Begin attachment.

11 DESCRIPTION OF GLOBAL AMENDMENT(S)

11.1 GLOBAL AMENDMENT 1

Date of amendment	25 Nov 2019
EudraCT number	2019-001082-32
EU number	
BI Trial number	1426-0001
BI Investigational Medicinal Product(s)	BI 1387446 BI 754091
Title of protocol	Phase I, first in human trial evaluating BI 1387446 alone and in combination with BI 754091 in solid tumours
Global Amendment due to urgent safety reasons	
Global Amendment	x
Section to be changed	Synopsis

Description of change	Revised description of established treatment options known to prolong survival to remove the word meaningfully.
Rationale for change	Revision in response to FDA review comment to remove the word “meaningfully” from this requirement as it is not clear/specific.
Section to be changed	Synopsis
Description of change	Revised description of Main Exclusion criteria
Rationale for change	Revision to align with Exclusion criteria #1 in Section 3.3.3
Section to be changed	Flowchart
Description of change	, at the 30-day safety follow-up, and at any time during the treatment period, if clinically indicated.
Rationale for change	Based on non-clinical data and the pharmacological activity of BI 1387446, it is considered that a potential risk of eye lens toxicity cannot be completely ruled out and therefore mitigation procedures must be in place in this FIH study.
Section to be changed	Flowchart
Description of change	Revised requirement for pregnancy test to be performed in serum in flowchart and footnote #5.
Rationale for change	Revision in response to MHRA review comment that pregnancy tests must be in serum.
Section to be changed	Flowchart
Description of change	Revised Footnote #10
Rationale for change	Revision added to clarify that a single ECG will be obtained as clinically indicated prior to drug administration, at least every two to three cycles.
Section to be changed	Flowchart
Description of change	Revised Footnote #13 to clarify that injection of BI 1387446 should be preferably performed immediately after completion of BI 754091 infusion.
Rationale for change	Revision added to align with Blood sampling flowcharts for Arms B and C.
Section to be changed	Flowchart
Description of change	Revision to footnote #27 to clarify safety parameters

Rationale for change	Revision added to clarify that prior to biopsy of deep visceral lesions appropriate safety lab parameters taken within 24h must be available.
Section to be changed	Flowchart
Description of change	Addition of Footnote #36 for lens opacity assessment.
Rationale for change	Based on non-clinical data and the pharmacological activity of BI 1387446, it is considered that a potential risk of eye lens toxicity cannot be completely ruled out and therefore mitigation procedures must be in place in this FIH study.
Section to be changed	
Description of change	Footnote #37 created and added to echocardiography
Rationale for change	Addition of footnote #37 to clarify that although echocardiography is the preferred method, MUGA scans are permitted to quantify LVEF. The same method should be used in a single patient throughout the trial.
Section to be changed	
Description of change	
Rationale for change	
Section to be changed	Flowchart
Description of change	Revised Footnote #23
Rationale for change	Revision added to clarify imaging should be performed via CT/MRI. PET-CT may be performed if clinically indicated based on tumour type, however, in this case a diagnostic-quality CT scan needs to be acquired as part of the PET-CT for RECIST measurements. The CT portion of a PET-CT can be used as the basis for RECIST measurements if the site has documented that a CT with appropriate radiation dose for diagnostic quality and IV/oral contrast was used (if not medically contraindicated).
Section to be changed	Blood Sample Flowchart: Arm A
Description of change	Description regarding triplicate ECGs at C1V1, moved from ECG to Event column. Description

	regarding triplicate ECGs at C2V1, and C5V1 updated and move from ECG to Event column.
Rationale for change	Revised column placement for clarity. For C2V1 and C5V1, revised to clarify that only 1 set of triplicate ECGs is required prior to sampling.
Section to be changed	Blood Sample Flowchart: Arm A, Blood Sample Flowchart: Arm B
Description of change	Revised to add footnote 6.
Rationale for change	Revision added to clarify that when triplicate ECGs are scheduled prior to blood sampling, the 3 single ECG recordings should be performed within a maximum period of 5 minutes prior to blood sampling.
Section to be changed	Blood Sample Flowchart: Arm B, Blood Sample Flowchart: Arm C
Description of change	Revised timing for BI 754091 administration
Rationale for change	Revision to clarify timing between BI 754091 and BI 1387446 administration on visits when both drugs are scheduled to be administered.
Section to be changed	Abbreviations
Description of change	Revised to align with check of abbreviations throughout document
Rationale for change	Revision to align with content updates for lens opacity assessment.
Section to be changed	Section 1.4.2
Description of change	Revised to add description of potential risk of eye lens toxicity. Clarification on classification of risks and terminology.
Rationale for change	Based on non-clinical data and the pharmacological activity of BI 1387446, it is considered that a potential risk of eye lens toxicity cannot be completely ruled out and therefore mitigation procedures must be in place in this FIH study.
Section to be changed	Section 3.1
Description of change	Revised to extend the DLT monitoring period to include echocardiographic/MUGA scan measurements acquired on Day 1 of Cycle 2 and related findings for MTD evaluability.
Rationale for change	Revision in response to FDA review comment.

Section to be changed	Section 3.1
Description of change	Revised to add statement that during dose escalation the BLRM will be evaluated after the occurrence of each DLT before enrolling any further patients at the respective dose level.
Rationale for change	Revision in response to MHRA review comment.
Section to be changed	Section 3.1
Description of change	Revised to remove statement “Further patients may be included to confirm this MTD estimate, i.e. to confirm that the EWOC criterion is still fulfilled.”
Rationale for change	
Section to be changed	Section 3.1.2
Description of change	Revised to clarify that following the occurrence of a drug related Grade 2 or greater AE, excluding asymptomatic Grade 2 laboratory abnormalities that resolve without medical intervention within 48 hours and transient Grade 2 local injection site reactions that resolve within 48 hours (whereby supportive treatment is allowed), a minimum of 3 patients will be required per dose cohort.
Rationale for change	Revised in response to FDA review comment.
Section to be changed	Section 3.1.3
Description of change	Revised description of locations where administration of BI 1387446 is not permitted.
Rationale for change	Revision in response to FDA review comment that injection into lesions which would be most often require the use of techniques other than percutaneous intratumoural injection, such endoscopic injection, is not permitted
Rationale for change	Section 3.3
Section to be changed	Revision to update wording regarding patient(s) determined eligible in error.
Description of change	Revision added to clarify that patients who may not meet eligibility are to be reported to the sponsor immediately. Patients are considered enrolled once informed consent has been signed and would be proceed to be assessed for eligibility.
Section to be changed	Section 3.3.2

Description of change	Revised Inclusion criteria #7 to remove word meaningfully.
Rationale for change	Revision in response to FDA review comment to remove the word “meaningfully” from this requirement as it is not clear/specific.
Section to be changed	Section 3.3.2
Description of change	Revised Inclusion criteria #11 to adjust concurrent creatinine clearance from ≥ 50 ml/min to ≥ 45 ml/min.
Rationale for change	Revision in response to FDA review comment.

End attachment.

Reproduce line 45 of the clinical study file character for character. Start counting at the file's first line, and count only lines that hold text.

Description of change	Description regarding triplicate ECGs at C1V1, moved from ECG to Event column. Description